In the book’s epigraph, Standefer includes an excerpt from Martin Heidegger’s “The Question Concerning Technology.” The excerpt breaks down the four causes: causa materialis, causa formalis, causa finalis, and causa efficiens. Essentially, the four causes stipulate that everything connects—the material used to make an object cannot be separated from what it becomes and how it was fashioned. In a mirrored way, Standefer uses the four causes to structure her narrative on the macro level. Each chapter in her book is delineated as either materialis, formalis, finalis, and efficiens.
In looking at how Standefer situates her body on the page and how she communicates this meditation between her physicality and land, she uses this epigraph and resounding titling technique to thread her chapters and subject matter together. Her body cannot be separated from the materials that now live inside it. Those materials cannot be separated from the earth. The earth cannot be separated from the mining that was done to extract the materials. And so, she reasons, she cannot be separated from the consequences of manufacturing her ICD. This insistence on connection makes it possible for Standefer to create a visceral connection between her body and the land. She looks inward in order to look up and out:
If a defibrillator has been designed to tackle the causa finalis of preventing sudden death and the causa formalis of sitting inside the body, directly connected to the heart, with all the impressive technical challenges this entails, … [i]ts design has never taken into account that it is earth, that it comes at a cost to other places and people.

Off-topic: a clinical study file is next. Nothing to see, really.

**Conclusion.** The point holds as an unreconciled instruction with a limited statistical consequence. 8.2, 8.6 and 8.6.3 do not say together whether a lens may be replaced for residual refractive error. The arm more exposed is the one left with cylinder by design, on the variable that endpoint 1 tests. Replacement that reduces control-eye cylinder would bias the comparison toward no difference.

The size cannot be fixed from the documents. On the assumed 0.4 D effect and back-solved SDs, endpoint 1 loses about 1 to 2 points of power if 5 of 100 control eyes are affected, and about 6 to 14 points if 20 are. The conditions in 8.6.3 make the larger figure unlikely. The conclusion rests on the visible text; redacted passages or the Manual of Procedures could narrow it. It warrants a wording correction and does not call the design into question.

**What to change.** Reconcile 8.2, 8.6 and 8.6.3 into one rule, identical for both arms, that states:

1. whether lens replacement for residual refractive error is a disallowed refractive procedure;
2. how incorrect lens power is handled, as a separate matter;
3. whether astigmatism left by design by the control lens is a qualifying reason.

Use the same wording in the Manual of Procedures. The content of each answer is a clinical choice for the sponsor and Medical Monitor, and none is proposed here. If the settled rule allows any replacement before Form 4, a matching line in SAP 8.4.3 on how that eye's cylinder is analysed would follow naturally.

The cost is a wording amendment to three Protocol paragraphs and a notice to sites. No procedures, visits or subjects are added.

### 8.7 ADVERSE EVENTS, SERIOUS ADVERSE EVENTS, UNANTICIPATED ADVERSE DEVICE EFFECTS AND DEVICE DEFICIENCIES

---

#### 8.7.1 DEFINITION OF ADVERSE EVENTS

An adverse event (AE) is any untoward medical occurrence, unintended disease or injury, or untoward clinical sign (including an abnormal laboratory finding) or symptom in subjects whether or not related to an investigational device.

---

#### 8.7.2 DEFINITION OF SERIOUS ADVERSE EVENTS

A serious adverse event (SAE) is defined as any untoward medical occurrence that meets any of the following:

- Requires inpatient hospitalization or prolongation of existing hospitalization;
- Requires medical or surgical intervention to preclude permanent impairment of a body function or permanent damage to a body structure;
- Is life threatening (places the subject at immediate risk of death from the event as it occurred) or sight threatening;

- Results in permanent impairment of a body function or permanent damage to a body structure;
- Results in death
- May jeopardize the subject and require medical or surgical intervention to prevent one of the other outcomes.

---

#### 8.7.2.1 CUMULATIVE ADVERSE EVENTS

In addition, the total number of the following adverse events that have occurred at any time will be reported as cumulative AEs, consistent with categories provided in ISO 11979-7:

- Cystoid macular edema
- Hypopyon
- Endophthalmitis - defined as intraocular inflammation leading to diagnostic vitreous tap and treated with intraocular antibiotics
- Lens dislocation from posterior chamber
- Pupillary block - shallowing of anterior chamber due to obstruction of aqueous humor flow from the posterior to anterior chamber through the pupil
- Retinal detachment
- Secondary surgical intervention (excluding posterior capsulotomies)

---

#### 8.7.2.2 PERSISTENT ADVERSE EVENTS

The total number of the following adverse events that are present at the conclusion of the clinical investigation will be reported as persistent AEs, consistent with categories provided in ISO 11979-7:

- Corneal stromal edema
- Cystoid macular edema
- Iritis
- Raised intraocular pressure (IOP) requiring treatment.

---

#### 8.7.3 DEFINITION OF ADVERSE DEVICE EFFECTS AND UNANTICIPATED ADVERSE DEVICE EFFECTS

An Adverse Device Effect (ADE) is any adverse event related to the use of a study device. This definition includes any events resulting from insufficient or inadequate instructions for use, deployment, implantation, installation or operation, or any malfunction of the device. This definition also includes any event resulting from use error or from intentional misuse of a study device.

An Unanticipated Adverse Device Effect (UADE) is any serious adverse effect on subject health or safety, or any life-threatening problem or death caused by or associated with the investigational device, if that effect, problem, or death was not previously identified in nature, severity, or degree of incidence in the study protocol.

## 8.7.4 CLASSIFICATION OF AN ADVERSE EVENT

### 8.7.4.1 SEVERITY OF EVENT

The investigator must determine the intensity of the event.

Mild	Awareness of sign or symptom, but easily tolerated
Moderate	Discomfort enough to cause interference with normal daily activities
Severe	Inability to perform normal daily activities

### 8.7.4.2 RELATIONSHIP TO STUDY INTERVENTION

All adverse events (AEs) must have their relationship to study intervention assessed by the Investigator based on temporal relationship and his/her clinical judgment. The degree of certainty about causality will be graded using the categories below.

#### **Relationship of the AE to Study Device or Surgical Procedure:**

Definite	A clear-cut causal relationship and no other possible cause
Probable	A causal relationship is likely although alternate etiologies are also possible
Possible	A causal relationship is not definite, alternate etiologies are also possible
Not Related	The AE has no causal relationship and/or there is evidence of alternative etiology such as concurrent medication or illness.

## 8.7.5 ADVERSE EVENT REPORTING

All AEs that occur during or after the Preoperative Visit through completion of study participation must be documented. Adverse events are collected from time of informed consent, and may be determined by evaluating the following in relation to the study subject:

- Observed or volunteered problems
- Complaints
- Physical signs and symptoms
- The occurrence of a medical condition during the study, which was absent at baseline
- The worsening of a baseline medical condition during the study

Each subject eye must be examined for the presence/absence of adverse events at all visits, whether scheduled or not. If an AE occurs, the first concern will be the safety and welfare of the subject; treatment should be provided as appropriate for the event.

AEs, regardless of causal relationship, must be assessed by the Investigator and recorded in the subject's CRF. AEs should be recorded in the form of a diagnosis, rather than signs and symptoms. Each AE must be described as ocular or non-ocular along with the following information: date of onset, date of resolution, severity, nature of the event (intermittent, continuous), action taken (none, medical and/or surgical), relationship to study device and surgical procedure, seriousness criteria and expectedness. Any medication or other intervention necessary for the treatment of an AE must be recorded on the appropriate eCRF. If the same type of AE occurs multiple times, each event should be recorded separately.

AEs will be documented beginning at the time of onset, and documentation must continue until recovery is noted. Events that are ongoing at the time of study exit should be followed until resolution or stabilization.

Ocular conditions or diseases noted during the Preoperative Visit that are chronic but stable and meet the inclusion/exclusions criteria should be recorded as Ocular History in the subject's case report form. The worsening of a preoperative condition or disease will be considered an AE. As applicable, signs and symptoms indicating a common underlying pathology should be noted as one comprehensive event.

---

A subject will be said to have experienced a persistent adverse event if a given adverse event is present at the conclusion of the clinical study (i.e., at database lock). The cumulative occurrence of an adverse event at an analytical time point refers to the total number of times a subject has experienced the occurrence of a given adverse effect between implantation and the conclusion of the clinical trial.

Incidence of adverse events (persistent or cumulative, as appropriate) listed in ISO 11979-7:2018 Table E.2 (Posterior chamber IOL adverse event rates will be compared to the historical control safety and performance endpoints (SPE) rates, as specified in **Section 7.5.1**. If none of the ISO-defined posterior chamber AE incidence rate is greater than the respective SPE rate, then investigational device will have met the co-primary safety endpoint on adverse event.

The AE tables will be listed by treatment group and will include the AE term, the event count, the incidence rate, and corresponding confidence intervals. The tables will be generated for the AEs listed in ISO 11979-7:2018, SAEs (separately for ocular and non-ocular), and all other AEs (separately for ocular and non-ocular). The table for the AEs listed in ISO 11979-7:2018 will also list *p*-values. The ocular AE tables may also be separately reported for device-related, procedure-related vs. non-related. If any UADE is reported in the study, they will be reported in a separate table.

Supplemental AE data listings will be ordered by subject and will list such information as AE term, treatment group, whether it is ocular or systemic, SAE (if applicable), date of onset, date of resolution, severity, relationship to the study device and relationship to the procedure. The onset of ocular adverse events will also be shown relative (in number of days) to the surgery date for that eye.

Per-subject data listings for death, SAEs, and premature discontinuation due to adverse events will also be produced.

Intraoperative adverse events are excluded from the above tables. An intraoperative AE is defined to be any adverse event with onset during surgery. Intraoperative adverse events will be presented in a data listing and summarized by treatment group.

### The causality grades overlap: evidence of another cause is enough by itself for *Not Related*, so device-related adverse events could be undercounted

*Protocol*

Standefer’s body and the earth are linked through trauma: the earth, through the excavation of its materials, and her body, through the insertion of those materials. At one point during her research, Standefer travels through Wyoming in search of a recently opened gold mine, only to find, instead, land in the process of being reconstructed after uranium mining, which took place in the 1970s. About the attempted reconstruction and new green growth, she writes, “What had grown there looked fake; makeup over a scar that had never healed. The earth was as pockmarked as the moon with our digging.” The scar in the earth is reminiscent of the scar on Standefer’s chest: the pockmarked land, a macrocosm of the puckered skin where her stitches sealed her back together. She talks about the land as injured, scarred, violated—these concepts applied to a non-human entity give it an anthropomorphized nature. Standefer uses this extended analogy to make her body more physical on the page and the land more sensorial.